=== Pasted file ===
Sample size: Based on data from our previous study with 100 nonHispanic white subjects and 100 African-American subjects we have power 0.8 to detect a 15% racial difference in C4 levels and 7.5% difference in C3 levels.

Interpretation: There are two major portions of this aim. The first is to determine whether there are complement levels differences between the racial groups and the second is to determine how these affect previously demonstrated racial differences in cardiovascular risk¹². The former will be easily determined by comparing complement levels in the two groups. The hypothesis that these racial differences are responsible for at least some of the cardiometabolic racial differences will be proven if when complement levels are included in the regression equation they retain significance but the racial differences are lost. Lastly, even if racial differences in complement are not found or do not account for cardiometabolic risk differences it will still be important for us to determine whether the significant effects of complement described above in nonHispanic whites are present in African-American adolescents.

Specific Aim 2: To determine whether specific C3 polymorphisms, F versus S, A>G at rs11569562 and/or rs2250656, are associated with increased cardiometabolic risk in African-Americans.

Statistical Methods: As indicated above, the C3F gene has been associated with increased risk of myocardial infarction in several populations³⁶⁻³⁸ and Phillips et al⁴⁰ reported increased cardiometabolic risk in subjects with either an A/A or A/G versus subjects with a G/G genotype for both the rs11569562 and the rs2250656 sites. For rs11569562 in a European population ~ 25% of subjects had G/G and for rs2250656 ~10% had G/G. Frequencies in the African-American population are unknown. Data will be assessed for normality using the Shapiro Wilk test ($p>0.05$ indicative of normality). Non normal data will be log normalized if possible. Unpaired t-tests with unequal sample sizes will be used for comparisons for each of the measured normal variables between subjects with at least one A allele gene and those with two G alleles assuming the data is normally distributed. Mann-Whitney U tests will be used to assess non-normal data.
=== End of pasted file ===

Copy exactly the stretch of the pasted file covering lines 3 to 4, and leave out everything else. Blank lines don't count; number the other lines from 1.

Specific Aim 2: To determine whether specific C3 polymorphisms, F versus S, A>G at rs11569562 and/or rs2250656, are associated with increased cardiometabolic risk in African-Americans.

Statistical Methods: As indicated above, the C3F gene has been associated with increased risk of myocardial infarction in several populations³⁶⁻³⁸ and Phillips et al⁴⁰ reported increased cardiometabolic risk in subjects with either an A/A or A/G versus subjects with a G/G genotype for both the rs11569562 and the rs2250656 sites. For rs11569562 in a European population ~ 25% of subjects had G/G and for rs2250656 ~10% had G/G. Frequencies in the African-American population are unknown. Data will be assessed for normality using the Shapiro Wilk test ($p>0.05$ indicative of normality). Non normal data will be log normalized if possible. Unpaired t-tests with unequal sample sizes will be used for comparisons for each of the measured normal variables between subjects with at least one A allele gene and those with two G alleles assuming the data is normally distributed. Mann-Whitney U tests will be used to assess non-normal data.